The date isn't known with precision. Only that it occurred in August. But this date, August 20, is used as the usual date for the event when a slaver arrived off the port at Port Comfort, Virginia, carrying 20 to 30 African who were held in bondage and sold into slavery.
The event marked the return of the English to being a slave owning society. Slavery had been abolished by the Normans after conquering Anglo Saxon Britain in 1066 and while it's common to see claims of other types of servitude, including involuntary servitude, equating with slavery, they do not. Slavery is unique.
And late European chattel slavery, which commenced with the expansion of European powers into African waters and into the Americas, was particularly unique and in someways uniquely horrific.
Slavery itself was not introduce to African populations by Europeans; they found it there upon their arrival, but they surprisingly accommodated themselves to participating in it very rapidly. Europeans had been the victims of Arab slavers for a long time themselves, who raided both for the purposes of acquiring forced labor, and fairly horrifically, for forced concubinage, the latter sort of slave having existed in their society for perhaps time immemorial but which had been licensed by Muhammad in the Koran. Arab slave traders had been quite active in Africa early on, purchasing slaves from those who had taken them as prisoners of war, an ancient way of dealing with such prisoners, and the Europeans, starting really with the Portuguese, seemingly stepped right into it as Europe's seafaring powers grew.
Having waned tremendously in Europe following the rise of Christianity, European powers somehow found themselves tolerating the purchase and transportation for resale of Africans for European purchasers by the 15th Century, with most of those purchasers being ultimately located in the Americas.
The English were somewhat slow to become involved. It wasn't clear at first if slavery was legal under English Common Law and the English lacked statutory clarification on the point such as had been done with other European powers. Early English decisions were unclear on the point. However, starting with the 17th Century, the institution worked its way into English society, even as opposition to it grew from the very onset.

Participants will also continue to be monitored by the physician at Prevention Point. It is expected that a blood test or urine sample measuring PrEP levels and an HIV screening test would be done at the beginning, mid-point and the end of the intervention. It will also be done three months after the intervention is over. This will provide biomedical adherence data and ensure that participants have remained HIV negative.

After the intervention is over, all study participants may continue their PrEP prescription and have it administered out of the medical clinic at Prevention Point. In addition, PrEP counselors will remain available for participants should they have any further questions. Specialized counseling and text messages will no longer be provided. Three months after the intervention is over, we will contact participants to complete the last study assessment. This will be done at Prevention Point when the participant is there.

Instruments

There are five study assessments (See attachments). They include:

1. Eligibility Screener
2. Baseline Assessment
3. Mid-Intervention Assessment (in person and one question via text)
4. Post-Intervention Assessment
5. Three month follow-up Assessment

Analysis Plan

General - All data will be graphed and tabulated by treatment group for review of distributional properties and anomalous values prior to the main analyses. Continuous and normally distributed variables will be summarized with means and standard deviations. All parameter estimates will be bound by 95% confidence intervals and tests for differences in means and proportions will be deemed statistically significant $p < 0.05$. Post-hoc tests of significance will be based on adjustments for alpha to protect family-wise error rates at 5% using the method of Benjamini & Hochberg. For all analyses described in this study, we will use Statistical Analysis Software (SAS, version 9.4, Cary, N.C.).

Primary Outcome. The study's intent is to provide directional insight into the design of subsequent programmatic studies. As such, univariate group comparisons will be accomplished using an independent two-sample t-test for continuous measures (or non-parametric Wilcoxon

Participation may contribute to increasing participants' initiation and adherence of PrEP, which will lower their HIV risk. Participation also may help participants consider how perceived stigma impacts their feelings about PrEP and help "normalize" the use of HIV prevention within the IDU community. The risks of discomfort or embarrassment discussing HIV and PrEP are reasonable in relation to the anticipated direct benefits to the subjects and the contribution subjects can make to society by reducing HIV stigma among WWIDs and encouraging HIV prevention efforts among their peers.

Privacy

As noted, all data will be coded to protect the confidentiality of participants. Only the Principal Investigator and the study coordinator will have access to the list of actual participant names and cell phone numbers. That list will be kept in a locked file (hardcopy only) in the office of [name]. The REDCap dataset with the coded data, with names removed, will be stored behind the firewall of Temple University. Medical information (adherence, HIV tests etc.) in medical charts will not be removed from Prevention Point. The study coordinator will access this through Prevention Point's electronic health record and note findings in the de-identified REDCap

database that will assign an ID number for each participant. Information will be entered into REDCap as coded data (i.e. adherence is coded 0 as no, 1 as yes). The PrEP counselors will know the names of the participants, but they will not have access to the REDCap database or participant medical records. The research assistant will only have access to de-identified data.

The importation of slaves to English populations was not limited to North American, but it was certainly the absolute strongest, in the English speaking world, in England's New World colonies. While every European seafaring power recognized slavery by the mid 17th Century, the really powerful markets were actually limited to the Caribbean, English North American, and Portuguese Brazil. European slavery existed everywhere in the New World, and no country with colonies in North America was exempt from it, but it was strongest in these locations.
And slavery as reintroduced by Europeans was uniquely abhorrent. Slavery, it is often noted, has existed in most advanced and semi advanced societies at some point, but slavery also was normally based in warfare and economics nearly everywhere. I.e., it was a means of handling conquered armies, conquered peoples, and economic distress. The word "servant" and "slave" in ancient Greek was the same word for this latter reason. In eras in which resources were tight and there was little other means of handling these situations, slavery was applied as the cruel solution.
But it wasn't raced based. The slavery that the Europeans applied was. Even Arab slavery, which was ongoing well before the Europeans joined in and continued well after, was not based on race but status. If a lot of Arab slaves were black in the 17th Century, that was mostly due to an environment existing which facilitated that. Earlier, a lot of forced concubine Arab slaves, for example, were Irish. The Arabs were equal opportunity slavers.
Europeans were not. European slaves were nearly always black, and even examples of trying to note occasions in which Indians were held as slaves are very strained. And because it was raced based, it took on a unique inhuman quality. Slavery wasn't justified on the basis that the slaves were prisoners of war that had fallen into that state, but that the state was better than death, nor were they held on the basis that they had sold themselves or had been sold into servitude due to extreme poverty, and that was better than absolute destitution. It wasn't even justified on a likely misapplied allowance granted by Muhammad for slaves that were held due to war, and could be used for carnal purposes, reinterpreted (I'm guessing) for convenient purposes. It was simply that they were black and, therefore, something about that made them suitable for forced labor.